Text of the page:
I had a small epiphany on the way back from the States thanks to in-flight entertainment. British Airways was showing an Australian season of films - an excuse to trot out people doing Abba impersonations, or ballroom dancing, as far as I could make out. I had never seen Pricilla Queen of the Desert, so I tuned in the earphones, and tuned out the children. But after several weeks of sun-bleached hair, and ninety minutes of uncomfortable comparisons with Terence Stamp as a blonde - I went into deep drag-queen peroxide shock. I have seen the future and it is definitely auburn.


Of course, after seven years are a strawberry blonde you expect everyone to notice that you are suddenly a new dark-haired woman. Especially your closest friends. So at Graham's annual birthday celebration, an event that seems to last as long as Ramadan in its various permutations, I waited for gasps of amazement. None came. How lovely it is to be memorable and make an impact.


We went to Shiraz, where 'Australasia meets the South of France' (keep up there's a theme here - I'll have you humming the signature tune to Neighbours by the end. And yes I know the owner is from New Zealand not Australia, but don't split hairs.)


It's a pleasant restaurant, fronted by a small wine bar with a chatty, idiot proof list chosen by enthusiastic owner Don Hewitson. There are Ralph Steadman cartoons on the palest of blue walls, the ubiquitous banquettes, this time upholstered in a soft cream leather which undulate into comfortable fat lady folds along the length of one wall, and slivers of yellow cut into the ceiling.


Nevertheless the room doesn't quite manage to shake off that corridor feeling and remains curiously anonymous. Though you can get a bottle of Mumm for under 30, there's not much fizz anywhere else. You could be in Enfield as easily as Central London. It might work well in warmer climes with the sea lapping gently in the distance. However, in St Martin's Lane all you've got is a tide of honking traffic washing semi-clad clubbers up outside on the pavement, the flotsam drifting past on their way to Stringfellows a few doors down.


Naturally enough, I had skippy (I'm not paid to eat chicken) - seared kangaroo fillet served with chunks of sweet potato and shredded cabbage - fusion bubble and squeak. It was tender and gamey and didn't bounce around once. Husband had the orange roughy. It's a white cod-like fish, said Graham confidently. I've seen it in Waitrose. This from a man who once subscribed to Marxism Today. It came wrapped in thin slices of potato, like a fat sausage - boulanger style according to the menu, and with an accompanying truffled jus - something we must steel ourselves against as the truffle season approaches and chefs once again dribble truffle oil every damn thing and its brother.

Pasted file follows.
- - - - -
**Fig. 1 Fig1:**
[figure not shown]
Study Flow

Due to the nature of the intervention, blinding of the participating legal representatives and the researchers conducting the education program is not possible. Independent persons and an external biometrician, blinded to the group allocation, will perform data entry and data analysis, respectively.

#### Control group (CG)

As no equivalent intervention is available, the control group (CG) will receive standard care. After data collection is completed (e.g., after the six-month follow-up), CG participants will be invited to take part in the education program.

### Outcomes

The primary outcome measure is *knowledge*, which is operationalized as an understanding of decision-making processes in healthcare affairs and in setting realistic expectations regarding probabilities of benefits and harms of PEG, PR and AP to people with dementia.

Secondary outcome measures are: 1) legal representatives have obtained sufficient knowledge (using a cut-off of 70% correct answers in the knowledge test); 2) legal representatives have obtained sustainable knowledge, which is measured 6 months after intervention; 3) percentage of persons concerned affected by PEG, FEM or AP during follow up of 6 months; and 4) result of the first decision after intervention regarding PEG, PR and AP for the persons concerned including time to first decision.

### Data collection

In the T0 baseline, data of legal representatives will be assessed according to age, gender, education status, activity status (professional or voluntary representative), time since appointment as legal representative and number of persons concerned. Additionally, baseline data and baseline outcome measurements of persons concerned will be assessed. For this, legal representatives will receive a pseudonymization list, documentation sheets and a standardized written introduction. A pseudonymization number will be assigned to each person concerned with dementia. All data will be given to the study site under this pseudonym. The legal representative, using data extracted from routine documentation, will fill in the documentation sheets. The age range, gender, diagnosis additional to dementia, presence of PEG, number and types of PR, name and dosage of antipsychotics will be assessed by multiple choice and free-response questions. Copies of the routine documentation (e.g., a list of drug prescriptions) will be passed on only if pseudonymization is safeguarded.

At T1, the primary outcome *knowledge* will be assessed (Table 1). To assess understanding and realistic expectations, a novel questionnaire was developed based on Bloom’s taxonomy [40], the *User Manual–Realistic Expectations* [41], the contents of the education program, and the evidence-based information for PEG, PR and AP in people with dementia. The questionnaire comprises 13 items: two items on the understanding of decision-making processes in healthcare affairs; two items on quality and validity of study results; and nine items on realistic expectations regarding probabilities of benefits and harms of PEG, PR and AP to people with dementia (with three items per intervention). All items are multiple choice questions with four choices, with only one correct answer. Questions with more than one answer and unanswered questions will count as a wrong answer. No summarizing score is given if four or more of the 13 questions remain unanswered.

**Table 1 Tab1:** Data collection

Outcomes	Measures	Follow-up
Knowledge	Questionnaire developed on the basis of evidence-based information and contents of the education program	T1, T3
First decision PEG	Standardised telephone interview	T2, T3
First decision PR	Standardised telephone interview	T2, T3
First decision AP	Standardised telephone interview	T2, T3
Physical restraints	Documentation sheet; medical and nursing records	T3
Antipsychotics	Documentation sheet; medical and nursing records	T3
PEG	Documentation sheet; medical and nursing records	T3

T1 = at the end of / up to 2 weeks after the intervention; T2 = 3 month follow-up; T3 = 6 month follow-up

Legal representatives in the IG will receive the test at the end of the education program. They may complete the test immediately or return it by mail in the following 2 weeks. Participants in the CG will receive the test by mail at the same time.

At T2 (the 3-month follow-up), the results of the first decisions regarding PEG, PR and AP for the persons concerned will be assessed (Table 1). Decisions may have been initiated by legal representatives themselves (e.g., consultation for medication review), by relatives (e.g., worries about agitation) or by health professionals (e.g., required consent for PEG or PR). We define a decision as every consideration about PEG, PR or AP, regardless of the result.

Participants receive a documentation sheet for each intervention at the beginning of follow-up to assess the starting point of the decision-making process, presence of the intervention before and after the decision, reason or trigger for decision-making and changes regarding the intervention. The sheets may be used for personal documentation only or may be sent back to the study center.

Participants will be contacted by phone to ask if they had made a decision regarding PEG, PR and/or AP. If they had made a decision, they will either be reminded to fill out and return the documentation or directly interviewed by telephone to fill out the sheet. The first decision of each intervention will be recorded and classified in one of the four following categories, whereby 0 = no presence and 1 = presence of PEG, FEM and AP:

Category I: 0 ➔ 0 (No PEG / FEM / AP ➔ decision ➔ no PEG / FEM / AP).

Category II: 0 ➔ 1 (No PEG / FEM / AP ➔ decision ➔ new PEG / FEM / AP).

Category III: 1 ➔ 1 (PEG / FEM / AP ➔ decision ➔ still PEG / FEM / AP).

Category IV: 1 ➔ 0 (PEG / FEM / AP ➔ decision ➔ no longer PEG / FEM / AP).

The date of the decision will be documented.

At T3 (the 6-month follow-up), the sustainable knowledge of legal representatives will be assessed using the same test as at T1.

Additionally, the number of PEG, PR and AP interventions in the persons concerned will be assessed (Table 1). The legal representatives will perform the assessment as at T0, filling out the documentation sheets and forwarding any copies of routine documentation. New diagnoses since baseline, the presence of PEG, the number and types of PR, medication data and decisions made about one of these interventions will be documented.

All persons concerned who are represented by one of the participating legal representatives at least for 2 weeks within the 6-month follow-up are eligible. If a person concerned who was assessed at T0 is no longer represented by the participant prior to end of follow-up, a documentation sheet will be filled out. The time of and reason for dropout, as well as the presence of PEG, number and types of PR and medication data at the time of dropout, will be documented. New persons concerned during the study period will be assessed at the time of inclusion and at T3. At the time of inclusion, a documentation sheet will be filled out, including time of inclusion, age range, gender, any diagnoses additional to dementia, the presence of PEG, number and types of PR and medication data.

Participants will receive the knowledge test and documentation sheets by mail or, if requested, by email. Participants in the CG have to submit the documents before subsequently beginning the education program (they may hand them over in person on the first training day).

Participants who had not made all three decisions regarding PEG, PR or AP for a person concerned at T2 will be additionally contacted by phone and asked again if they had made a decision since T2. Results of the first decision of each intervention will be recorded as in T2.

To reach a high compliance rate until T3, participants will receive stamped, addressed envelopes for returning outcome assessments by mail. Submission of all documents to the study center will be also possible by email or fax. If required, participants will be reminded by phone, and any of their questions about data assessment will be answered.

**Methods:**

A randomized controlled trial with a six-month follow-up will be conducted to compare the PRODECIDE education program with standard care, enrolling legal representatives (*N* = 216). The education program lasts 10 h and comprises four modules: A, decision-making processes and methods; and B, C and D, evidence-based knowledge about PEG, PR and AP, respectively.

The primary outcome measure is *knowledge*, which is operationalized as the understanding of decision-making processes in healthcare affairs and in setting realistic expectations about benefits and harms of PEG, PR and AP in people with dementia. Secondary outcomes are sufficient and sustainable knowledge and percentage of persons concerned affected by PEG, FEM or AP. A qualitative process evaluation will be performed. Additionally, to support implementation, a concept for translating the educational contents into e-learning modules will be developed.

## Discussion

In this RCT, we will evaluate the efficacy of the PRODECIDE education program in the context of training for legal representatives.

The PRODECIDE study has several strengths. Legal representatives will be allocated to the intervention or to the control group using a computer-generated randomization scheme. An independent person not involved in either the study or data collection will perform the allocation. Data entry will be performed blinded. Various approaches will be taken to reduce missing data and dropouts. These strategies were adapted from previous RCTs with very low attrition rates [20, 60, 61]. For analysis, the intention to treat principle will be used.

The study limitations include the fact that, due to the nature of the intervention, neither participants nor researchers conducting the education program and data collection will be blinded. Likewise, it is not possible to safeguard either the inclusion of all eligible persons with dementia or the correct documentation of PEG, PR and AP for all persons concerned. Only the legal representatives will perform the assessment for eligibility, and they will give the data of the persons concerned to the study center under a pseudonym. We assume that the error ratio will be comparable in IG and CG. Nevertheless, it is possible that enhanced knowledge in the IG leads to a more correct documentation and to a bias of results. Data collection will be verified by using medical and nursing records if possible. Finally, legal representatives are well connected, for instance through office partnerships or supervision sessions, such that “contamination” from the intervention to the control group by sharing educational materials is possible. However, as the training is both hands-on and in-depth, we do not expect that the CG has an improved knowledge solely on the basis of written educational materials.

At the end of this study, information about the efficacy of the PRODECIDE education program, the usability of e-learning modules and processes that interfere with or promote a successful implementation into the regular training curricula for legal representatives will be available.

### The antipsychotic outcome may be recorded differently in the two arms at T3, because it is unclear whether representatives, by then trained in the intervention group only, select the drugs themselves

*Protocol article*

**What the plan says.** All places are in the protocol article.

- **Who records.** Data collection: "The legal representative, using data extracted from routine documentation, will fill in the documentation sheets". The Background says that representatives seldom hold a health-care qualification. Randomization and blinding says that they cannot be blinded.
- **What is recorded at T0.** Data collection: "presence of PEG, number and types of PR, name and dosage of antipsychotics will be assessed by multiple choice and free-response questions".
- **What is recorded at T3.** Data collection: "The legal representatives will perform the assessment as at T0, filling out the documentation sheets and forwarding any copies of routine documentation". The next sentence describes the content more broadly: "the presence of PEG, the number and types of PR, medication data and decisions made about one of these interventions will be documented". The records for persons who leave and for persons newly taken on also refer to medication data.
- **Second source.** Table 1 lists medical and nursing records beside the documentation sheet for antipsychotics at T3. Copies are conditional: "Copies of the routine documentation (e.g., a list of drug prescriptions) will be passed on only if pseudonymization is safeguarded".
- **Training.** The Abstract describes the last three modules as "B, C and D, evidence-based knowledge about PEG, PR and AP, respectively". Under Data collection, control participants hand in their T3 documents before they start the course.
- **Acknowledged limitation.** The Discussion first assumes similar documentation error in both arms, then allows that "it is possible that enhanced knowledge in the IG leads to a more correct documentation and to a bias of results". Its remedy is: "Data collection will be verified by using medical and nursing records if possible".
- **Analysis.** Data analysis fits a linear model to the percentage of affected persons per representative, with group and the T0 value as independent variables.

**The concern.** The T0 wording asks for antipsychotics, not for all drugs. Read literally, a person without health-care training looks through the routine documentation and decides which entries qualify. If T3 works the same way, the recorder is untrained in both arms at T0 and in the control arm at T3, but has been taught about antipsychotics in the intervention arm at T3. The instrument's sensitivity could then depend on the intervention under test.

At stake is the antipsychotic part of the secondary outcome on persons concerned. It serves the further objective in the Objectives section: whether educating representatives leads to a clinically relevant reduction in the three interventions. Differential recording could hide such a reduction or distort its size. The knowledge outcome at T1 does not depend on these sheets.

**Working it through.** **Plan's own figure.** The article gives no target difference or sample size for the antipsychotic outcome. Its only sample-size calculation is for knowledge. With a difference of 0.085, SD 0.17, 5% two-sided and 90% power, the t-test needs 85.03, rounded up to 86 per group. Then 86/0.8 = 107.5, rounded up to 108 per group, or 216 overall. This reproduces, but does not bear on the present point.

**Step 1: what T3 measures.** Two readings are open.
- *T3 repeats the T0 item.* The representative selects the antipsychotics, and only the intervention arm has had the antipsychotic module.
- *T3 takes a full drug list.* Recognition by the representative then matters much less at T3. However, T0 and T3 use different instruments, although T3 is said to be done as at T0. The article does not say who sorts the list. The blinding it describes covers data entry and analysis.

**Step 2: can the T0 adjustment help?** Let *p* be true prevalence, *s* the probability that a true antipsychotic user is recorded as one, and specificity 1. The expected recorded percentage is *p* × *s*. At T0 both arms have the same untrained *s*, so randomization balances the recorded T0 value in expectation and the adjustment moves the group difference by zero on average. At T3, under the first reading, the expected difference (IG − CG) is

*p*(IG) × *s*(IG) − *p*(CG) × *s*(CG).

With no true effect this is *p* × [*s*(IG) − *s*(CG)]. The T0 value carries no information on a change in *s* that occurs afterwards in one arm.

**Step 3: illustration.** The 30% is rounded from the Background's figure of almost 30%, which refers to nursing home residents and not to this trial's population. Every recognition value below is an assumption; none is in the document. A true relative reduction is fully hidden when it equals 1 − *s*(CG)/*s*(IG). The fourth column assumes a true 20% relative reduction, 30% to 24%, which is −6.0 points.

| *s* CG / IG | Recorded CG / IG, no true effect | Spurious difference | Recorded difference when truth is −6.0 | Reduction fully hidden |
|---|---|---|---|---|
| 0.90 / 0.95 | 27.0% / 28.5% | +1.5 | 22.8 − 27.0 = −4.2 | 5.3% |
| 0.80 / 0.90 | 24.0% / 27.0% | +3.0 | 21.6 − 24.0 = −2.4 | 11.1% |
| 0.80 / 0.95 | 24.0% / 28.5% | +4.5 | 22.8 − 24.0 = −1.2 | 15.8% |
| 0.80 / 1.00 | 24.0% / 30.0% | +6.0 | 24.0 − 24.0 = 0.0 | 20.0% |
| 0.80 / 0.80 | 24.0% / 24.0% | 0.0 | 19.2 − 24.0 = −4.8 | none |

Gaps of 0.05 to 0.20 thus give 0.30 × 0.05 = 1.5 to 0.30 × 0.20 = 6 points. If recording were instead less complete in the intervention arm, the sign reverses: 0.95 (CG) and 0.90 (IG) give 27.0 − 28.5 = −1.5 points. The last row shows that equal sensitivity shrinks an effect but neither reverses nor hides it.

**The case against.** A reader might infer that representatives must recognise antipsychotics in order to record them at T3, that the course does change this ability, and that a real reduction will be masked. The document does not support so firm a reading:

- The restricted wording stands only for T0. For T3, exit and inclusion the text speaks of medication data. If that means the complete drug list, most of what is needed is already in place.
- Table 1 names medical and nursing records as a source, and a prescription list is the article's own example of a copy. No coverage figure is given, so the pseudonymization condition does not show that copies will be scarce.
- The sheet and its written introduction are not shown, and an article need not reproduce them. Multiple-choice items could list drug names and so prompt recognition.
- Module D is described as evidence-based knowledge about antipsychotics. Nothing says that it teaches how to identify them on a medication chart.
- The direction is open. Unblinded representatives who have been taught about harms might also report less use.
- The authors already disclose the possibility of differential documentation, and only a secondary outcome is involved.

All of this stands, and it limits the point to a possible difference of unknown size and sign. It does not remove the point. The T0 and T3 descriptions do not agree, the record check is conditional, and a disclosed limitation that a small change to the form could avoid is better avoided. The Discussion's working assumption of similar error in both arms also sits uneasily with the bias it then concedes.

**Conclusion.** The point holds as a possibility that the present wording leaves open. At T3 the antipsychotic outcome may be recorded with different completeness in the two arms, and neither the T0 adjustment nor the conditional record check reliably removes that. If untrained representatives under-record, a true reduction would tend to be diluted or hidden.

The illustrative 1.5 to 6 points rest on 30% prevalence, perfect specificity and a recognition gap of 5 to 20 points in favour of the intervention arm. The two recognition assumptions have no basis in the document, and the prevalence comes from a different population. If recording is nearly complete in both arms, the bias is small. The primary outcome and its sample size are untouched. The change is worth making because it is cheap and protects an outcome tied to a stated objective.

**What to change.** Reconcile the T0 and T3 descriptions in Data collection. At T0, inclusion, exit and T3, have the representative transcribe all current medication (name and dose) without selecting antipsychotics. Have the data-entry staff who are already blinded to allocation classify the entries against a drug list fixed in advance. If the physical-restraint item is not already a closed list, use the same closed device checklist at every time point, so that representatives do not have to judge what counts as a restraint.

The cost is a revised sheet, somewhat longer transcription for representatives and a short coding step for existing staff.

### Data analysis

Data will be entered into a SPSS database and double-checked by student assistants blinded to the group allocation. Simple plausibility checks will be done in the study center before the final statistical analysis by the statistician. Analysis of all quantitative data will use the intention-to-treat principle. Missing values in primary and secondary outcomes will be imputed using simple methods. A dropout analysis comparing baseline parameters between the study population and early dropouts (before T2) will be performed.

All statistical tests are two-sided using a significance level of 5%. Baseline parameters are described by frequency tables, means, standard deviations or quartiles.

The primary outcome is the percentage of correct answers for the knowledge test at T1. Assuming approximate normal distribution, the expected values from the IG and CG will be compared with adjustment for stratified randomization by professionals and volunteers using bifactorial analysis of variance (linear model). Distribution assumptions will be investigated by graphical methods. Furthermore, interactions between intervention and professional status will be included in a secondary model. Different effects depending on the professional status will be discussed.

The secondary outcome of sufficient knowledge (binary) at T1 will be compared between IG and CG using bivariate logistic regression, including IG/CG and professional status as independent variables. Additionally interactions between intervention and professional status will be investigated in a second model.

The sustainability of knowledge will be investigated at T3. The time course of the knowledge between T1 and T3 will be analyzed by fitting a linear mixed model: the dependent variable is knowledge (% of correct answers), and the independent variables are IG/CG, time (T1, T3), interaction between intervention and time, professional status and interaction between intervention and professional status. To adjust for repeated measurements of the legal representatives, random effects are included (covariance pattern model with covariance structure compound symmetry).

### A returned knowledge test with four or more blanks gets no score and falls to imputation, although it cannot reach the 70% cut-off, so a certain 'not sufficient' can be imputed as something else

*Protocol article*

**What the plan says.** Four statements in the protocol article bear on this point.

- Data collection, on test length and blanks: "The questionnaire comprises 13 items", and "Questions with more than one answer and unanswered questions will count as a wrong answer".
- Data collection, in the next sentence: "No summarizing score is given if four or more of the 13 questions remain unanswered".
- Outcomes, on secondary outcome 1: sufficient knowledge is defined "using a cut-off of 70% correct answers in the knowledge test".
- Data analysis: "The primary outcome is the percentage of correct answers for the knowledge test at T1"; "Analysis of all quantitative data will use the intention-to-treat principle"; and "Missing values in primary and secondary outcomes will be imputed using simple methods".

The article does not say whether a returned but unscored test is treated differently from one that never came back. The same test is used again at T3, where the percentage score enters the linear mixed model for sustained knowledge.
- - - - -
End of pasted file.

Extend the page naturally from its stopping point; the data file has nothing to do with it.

Graham had pan-fried dourade with crab risotto and vanilla butter sauce - the vanilla so rich and overpowering that it killed any trace of crab in the risotto. It was like dessert - rice pudding with a slab of fish on the top - not my kind of think at all - but then, that's why I didn't order it. He, on the other hand, loved it. He's probably been getting that from Waitrose as well.


We were six so managed a fair stab at the menu. There were no complaints about the main courses. Starters, however, were more uneven. The Caesar salads were chunky and insufficiently dressed, with which I sympathised. My own frock plunged lower I would have wished, given that I have a sun tan line right across the middle of my chest. There's obviously a gap on the beauty market - make-up for uneven cleavage.


Our salads weren't wearing much of anything, not even lipstick, though chorizo and anchovies in the same plate is surely the culinary equivalent of too many accessories. When cooking, perhaps we should adopt the points system that American business woman use when dressing - two for a scarf, two for a necklace, two for ear-rings, once for a bracelet etc - and if you have any more than six you have to take something off. I'm all for shorts and a tea-shirt food. The simpler the better.


The butternut risotto was wonderful, a sweet, creamy, don't-think-about the calories pool of heaven in a bowl. The duck, lentil and foie gras terrine was the exact opposite - a parsimonious slice containing meagre amounts of foie gras and infinitesimal proportions of everything else.


I bypassed pudding but the Husband had a sticky polenta cake and Graham a slice of gooey chocolate cake which, having noticed us handing out presents earlier, the waiter presented complete with birthday candle. But we didn't sing. Hey - no we're waaay too sophisticated for that. When I met him twenty odd years ago he was in a band and lived in a squat, now I'm giving him the Momo cookbook for God's sake. Any more conventional and we'll be nipping next door to Stringfellows.


And then you can just shoot me.